Space and Physics

We Have The Most Accurate Pictures Of Supermassive Black Hole M87* Yet


Dr. Alfredo Carpineti

Senior Staff Writer & Space Correspondent

clockApr 16 2021, 15:50 UTC
M87* in multi-wavelenght

The first-ever image of the event horizon of a black hole made M87* one of the most famous black holes of all time. Image credit: EHT Collaboration

There is strength in numbers and there is also knowledge. The supermassive black hole at the center of galaxy Messier 87 was the first-ever black hole to be directly imaged, thanks to the Event Horizon Telescope (EHT), a network of radio telescopes spanning the whole planet. Now, astronomers have combined data from even more observatories on Earth and in space to expand our understanding of this notorious cosmic giant, publishing the results in The Astrophysical Journal Letters.


"We knew that the first direct image of a black hole would be groundbreaking," co-author Kazuhiro Hada of the National Astronomical Observatory of Japan, said in a statement. "But to get the most out of this remarkable image, we need to know everything we can about the black hole's behavior at that time by observing over the entire electromagnetic spectrum."

The result is the most comprehensive dataset we have yet on supermassive black hole M87*, which weighs 6.5 billion times our Sun and is located about 55 million light-years from Earth. Observing it in different light can reveal all sorts of different features. 

The images show a jet of material being spewed into space by M87* in wavelengths from radio all the way to gamma-rays and from the vicinity of the black hole to the whole galaxy.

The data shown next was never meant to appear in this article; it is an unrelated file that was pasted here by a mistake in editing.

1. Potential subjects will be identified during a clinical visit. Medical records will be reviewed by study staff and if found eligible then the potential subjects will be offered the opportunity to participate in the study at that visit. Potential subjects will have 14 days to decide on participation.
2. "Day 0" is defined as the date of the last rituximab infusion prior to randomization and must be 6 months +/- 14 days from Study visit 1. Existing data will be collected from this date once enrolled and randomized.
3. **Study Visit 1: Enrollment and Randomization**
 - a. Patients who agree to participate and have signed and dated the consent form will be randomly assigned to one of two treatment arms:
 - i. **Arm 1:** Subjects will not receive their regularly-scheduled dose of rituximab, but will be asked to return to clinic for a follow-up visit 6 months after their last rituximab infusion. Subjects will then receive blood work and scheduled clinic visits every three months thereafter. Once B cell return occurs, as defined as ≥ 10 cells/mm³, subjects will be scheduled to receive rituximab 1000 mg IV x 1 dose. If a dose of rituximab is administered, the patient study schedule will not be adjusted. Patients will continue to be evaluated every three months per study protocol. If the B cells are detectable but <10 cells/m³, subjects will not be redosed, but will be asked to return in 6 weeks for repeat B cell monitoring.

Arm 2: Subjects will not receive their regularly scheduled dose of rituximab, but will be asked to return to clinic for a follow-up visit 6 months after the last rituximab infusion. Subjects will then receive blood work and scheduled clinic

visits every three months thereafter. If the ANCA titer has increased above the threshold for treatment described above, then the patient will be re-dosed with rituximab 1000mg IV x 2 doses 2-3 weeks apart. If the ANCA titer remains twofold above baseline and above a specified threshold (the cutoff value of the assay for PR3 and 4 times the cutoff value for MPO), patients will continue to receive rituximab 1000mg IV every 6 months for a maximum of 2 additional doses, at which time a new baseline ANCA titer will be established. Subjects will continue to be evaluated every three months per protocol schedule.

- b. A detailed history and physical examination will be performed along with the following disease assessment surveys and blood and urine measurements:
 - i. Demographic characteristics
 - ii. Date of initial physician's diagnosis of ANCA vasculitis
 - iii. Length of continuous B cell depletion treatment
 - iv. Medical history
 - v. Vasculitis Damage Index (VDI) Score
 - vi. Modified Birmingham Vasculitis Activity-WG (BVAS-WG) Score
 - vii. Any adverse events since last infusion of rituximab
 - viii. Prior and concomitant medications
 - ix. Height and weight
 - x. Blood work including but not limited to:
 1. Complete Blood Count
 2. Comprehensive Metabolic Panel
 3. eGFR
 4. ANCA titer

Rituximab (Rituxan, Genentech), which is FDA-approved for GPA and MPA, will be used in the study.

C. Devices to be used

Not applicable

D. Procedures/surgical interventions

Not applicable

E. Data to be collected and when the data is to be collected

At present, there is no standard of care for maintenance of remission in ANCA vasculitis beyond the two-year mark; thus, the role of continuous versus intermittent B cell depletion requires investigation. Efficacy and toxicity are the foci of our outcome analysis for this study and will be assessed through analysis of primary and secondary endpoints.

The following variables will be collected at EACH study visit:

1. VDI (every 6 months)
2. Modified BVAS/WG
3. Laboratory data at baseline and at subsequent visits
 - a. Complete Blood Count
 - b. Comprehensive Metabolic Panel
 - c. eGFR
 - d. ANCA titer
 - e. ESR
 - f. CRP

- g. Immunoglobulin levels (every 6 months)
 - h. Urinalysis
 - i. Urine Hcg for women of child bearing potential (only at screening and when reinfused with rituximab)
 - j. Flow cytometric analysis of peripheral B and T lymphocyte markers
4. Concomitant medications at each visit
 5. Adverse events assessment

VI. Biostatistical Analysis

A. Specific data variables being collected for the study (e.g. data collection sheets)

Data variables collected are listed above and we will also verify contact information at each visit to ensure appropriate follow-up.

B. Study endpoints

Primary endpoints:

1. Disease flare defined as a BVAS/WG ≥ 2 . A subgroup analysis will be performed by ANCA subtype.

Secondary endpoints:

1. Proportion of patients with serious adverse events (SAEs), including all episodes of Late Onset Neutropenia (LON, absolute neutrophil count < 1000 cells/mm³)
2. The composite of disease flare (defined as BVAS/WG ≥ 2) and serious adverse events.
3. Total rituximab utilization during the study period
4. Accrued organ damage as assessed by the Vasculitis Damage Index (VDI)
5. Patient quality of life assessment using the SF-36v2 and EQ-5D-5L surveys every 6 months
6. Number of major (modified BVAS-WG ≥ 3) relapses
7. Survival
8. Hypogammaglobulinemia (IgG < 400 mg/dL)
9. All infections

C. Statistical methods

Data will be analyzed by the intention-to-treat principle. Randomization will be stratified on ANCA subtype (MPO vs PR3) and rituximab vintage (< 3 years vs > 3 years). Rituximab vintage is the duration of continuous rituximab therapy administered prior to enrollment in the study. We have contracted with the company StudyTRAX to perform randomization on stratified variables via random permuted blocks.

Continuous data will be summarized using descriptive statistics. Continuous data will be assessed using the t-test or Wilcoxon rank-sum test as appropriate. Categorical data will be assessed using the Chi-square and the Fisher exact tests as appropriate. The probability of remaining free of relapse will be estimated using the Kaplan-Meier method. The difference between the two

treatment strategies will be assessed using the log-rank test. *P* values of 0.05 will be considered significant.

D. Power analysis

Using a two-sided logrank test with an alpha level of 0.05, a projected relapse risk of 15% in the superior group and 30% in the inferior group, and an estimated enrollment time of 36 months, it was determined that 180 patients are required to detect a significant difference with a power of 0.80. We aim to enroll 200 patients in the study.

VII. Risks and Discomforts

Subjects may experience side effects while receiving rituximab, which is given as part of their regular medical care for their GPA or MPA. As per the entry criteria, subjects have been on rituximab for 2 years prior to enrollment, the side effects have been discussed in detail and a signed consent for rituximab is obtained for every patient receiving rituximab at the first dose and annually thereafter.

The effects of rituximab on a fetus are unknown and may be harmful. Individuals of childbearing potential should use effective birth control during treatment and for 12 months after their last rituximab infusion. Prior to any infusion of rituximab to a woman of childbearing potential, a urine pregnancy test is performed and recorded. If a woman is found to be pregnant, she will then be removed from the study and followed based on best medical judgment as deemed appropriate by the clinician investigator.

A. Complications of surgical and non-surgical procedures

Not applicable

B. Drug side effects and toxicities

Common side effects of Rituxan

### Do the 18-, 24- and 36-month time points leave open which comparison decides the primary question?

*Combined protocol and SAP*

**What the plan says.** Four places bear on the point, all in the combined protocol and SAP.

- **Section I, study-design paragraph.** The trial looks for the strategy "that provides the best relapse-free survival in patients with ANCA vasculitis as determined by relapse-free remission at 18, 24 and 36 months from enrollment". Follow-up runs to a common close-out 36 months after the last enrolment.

M87* in Various Wavelengths of Light. Image Credit: The EHT Multi-wavelength Science Working Group; the EHT Collaboration; ALMA (ESO/NAOJ/NRAO); the EVN; the EAVN Collaboration; VLBA (NRAO); the GMVA; the Hubble Space Telescope; the Neil Gehrels Swift Observatory; the Chandra X-ray Observatory; the Nuclear Spectroscopic Telescope Array; the Fermi-LAT Collaboration; the H.E.S.S collaboration; the MAGIC collaboration; the VERITAS collaboration; NASA and ESA

"This incredible set of observations includes many of the world's best telescopes," said co-author Juan Carlos Algaba of the University of Malaya in Kuala Lumpur, Malaysia. "This is a wonderful example of astronomers around the world working together in the pursuit of science."


The observations focused on the period between the end of March to the middle of April 2017, when the EHT took its historic observation. The team that achieved these incredible images is made up of 760 scientists and engineers from nearly 200 institutions in 32 countries or regions, using observatories funded by agencies and institutions around the globe, from ground-based observatories across the planet to NASA missions such as Hubble and Chandra.

This video visualization should give you a feel of the incredible achievement of all the observatories working together.

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